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Article
November 10, 1900

MEASLES AND THE EXANTHEMATA.SHALL CHILDREN BE KEPT THEREFROM? LIKEWISE FROM DIPHTHERIA AND PERTUSSIS.

Author Affiliations

FORT MADISON, IOWA.

JAMA. 1900;XXXV(19):1193-1195. doi:10.1001/jama.1900.24620450007001c
Abstract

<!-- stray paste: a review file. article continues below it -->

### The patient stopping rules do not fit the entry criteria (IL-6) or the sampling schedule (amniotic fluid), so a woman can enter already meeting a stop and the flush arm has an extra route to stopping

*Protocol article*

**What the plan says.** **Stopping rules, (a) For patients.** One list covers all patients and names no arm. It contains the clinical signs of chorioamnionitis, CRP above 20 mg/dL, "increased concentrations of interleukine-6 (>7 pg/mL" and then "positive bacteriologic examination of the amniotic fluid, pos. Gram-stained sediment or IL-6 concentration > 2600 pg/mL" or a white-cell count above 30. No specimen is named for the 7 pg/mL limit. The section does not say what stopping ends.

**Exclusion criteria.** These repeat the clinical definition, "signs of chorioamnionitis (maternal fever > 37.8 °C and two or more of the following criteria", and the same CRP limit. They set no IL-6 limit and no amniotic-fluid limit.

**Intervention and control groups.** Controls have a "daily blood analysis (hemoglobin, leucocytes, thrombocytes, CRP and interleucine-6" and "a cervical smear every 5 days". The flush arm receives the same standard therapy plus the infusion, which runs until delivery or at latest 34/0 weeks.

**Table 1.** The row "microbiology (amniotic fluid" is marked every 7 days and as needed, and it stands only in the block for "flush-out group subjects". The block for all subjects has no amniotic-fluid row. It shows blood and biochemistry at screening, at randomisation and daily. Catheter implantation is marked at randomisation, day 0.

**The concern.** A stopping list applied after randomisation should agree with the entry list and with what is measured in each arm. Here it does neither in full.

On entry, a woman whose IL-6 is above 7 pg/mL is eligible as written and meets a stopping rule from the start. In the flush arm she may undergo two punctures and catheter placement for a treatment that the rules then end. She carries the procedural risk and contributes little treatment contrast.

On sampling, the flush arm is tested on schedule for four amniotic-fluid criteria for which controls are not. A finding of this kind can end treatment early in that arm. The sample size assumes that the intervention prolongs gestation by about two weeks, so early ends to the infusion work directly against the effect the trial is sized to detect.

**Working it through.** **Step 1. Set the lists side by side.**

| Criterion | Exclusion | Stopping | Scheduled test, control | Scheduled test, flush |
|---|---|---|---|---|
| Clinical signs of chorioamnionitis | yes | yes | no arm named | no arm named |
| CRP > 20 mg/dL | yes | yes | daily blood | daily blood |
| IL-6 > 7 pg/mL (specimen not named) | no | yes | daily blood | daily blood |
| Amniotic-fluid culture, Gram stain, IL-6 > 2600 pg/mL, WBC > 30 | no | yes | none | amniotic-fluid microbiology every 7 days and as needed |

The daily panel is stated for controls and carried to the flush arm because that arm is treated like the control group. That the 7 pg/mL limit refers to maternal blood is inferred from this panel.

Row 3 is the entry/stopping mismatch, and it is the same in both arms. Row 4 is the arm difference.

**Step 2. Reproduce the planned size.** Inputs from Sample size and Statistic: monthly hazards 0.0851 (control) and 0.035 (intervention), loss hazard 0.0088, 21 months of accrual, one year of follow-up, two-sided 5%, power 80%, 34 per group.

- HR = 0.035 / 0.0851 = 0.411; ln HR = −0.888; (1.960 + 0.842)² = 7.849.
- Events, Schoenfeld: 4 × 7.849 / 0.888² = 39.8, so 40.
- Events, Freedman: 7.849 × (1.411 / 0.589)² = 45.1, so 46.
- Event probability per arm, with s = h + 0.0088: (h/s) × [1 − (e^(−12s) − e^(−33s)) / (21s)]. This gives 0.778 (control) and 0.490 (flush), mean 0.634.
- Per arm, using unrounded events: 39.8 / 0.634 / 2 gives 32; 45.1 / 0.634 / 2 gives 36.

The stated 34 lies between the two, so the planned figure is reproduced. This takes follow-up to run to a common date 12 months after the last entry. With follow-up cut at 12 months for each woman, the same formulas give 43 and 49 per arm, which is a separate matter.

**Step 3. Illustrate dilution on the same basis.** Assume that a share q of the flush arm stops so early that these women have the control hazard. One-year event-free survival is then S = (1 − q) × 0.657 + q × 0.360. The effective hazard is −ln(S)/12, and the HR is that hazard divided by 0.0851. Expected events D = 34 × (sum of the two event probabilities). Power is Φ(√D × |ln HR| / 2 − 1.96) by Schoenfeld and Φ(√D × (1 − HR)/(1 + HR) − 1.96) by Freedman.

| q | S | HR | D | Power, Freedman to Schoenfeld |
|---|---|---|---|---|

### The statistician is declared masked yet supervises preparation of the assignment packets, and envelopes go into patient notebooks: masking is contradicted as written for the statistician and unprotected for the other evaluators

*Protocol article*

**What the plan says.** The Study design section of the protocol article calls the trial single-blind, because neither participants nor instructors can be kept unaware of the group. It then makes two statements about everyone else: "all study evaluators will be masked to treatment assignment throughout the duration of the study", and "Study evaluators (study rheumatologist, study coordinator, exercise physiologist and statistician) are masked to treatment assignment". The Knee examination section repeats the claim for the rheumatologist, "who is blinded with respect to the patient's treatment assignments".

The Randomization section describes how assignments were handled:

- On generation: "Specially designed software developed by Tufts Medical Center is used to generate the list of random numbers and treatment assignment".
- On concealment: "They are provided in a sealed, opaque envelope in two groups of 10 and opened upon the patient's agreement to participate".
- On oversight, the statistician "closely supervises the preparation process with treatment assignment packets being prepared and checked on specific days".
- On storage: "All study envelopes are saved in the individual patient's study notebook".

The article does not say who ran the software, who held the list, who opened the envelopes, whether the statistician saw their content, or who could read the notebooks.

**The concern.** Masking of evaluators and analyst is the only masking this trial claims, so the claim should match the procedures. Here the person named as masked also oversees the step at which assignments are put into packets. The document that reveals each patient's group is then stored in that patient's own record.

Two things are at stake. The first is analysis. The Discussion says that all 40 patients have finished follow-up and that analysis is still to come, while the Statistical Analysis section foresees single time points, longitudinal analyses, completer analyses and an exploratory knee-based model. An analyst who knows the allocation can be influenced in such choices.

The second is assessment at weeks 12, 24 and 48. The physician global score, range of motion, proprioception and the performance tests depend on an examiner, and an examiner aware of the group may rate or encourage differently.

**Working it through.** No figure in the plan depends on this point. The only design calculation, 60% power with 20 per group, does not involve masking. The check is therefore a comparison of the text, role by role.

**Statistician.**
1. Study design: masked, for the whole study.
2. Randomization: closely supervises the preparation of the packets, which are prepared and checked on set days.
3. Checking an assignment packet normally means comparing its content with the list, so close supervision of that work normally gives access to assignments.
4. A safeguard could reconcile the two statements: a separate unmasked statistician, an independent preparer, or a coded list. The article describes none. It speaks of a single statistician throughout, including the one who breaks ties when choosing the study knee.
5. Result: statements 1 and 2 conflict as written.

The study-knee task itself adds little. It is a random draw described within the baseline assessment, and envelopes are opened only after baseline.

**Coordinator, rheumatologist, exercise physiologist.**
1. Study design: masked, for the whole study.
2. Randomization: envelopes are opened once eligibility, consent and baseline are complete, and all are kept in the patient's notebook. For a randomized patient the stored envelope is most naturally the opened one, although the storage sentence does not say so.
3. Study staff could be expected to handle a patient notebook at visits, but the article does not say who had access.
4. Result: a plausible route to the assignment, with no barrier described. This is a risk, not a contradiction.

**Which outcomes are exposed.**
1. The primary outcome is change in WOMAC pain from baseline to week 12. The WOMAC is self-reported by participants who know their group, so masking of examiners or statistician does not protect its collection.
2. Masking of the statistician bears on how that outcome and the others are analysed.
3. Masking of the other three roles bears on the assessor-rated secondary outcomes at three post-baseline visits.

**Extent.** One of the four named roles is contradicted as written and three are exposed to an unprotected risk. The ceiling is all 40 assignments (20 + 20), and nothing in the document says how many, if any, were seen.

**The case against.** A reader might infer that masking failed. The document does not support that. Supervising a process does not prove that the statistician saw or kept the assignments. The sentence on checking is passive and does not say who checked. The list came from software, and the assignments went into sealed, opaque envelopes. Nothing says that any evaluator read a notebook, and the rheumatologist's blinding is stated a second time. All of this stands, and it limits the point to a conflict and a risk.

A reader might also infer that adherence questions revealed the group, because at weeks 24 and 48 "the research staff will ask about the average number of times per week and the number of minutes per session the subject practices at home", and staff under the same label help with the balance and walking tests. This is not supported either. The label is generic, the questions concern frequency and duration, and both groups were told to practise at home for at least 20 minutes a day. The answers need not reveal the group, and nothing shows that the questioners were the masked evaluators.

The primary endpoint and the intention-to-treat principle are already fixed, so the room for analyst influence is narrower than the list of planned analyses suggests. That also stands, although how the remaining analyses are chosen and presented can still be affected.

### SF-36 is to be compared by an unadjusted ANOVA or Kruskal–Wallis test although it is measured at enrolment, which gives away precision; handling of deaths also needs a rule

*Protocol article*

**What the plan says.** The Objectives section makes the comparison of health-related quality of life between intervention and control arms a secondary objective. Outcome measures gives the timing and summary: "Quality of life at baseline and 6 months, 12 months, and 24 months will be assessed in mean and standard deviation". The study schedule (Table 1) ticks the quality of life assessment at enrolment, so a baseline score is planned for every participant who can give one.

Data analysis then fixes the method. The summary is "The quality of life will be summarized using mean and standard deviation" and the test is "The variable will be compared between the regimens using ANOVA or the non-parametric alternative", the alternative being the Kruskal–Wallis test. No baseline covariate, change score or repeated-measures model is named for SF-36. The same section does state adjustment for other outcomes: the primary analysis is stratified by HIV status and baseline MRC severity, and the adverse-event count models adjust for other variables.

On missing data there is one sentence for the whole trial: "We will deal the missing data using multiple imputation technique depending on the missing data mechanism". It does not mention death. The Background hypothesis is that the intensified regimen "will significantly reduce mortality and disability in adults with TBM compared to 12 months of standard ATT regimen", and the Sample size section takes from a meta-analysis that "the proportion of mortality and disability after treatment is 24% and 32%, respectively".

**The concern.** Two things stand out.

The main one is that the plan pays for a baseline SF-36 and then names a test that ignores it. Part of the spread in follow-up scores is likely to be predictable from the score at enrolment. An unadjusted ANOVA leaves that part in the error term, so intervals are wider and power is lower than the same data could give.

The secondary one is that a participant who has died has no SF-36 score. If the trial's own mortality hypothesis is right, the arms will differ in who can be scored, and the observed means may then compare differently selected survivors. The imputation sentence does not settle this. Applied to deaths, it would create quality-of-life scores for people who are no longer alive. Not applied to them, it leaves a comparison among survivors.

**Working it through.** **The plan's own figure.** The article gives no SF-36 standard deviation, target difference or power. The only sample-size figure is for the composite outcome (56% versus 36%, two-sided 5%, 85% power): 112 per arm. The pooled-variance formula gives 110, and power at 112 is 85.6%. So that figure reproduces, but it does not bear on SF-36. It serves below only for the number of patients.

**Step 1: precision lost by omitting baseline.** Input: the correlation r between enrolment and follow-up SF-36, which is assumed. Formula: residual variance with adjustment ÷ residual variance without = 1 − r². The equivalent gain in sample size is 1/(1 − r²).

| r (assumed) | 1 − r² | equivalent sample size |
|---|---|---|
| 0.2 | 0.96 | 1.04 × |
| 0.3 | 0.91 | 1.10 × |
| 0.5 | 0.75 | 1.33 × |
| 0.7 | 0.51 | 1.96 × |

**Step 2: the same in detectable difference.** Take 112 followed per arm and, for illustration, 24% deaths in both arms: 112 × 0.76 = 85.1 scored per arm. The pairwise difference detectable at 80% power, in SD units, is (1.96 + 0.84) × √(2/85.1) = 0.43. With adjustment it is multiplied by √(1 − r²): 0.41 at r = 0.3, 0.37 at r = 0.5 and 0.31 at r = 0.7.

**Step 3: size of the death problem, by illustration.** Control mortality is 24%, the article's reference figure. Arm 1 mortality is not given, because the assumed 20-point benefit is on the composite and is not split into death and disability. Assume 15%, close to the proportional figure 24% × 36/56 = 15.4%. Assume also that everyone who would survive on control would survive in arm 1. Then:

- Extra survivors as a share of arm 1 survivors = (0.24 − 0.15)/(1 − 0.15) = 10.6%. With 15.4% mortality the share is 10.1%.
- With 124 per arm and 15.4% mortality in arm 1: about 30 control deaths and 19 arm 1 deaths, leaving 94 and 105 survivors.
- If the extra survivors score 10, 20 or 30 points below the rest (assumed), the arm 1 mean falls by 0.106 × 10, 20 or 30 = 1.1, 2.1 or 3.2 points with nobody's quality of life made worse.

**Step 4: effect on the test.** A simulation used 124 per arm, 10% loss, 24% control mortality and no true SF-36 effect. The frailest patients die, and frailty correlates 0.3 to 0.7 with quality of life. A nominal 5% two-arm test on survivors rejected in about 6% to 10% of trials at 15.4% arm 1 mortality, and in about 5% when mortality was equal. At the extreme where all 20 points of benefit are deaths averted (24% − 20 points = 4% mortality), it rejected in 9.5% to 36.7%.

It might be stated as an axiom, that as long as a child does not have a disease, it can not die from it; and the first step to prevent such a death, is to prevent a child from acquiring the disease. Hence, we have now in nearly all the states quarantine laws that prevent largely the spread of all contagious diseases, and this is certainly, in the vast number of cases the proper thing to do, namely, prevention is much better than cure, at least for the patient, if not for the physician. There is one element in many of these diseases we can not control, namely, the epidemic element; but in a municipality placed under strict health laws, put into ideal sanitary conditions, even the epidemic element will thus be largely modified. Could these ideal sanitary regulations be everywhere enforced, and always exist, then it were worth while

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